Credit Scoring Explained

by : Tabitha Naylor

Confused about credit scoring? Frustrated by the so-called calculations that the bureaus use to calculate credit scores? If you answered yes to any of these questions, take a deep breath. You are not alone!

When it comes to money lending, most financial institutions strive to live by maxim of 'only good credit need apply.' Yes, there are lending institutions that will lend to individuals or businesses with very low credit scores (known as 'bad credit loans'), but these loans often come at a high price. These types of loans frequently come with very high interest rates and exorbitant fees that can end up costing consumers much more than the original purchase. Even if your credit score is not necessarily bad, but just 'so-so', chances are you'll end up paying a lot more than a person with very good credit.

So what exactly do lending institutions consider good credit? Good credit is based on your credit report and the accompanying three-digit FICO credit score.

Your FICO credit score is based on a number of factors, including:

1) New or recent credit history. The first factor used to calculate your credit score has to do with your recent credit history. This includes any new credit accounts you may have opened, whether you've made requests for new credit, and how you've recently managed all of your credit. If you decide to open several new accounts at once, be warned that this may hurt your credit score. A person with good credit most likely does not open new accounts frequently, but rather has a long history with a few accounts that are in good standing.

2) Your payment history. This includes whether you have missed any payments, or paid late. Payment history also involves the different types of payments (car, house, different credit cards, etc...) you make each month. Roughly 35% of your credit score is determined by your payment history. A person with good credit probably has a consistent record of paying on time each month over a long period of time, with little or no missed payments.

3) The length of your credit history. This refers to whether you have established sufficient history to provide an accurate portrait of how you manage your finances. Lending institutions want to know whether you have a history of paying on time. Keep in mind that even if you have managed your credit perfectly, if your account is only a year old, it probably won't raise your credit score immediately. Keep it up for a few years, however, and watch your credit score soar.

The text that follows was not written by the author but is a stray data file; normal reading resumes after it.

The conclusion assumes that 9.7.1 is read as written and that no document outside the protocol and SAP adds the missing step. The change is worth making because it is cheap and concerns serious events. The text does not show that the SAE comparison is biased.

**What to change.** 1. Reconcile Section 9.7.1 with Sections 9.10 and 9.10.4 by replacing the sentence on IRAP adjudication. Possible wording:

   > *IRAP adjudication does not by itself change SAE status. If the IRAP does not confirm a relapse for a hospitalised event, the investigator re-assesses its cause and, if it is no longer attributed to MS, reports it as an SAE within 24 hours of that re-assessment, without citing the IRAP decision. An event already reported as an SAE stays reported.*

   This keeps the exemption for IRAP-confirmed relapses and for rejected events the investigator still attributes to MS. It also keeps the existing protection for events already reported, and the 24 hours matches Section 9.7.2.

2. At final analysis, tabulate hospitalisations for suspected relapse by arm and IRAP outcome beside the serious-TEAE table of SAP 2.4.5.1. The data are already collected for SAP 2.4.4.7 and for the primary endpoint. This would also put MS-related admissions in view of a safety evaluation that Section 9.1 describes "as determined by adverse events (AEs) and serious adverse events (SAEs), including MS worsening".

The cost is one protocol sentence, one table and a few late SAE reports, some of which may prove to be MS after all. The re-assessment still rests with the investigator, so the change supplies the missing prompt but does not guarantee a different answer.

4) The amount you owe on all your different accounts. Do you have dozens of accounts carrying high balances? Are most of your credit card accounts maxed out? Or can most of your debt be traced to one or two accounts, such as your mortgage and car payments? Good credit is hard to attain if you carry balances on many different accounts. A person with good credit probably only carries balances on one or two accounts.

5) Types of credit. Another factor used in calculating your credit score involves the types of credit you use. Different kinds of credit include credit cards, mortgages, and installment loans such as car and student loan payments. If the type of credit you most commonly use weighs heavily on credit cards and other high-interest credit sources, your credit score will probably suffer.

Now that you have an idea of what good credit looks like, how can you improve your chances of getting a loan if your credit is less than stellar? First, obtain a copy of your credit report. Your report is available from any of the three major credit reporting bureaus-Experian, Equifax, and TransUnion. By law, you can obtain a free copy of your credit report once a year, but additional copies will cost you approximately $13. Review your credit report carefully and contact the credit bureau if you spot any errors or omissions (be prepared to provide documentation).

Remember that so much of your credit score depends on your payment history. The importance of paying your bills on time, every month, cannot be stressed enough. Many banks offer you the option of scheduling automatic payments each month. Make use of these, if your financial situation allows. Also, don't open new credit accounts if you don't intend to use them, and don't open and close accounts frequently. Instead, focus on using responsibly the accounts you already have. This alone will raise your credit score, and make you much more likely to get best loans from lending institutions.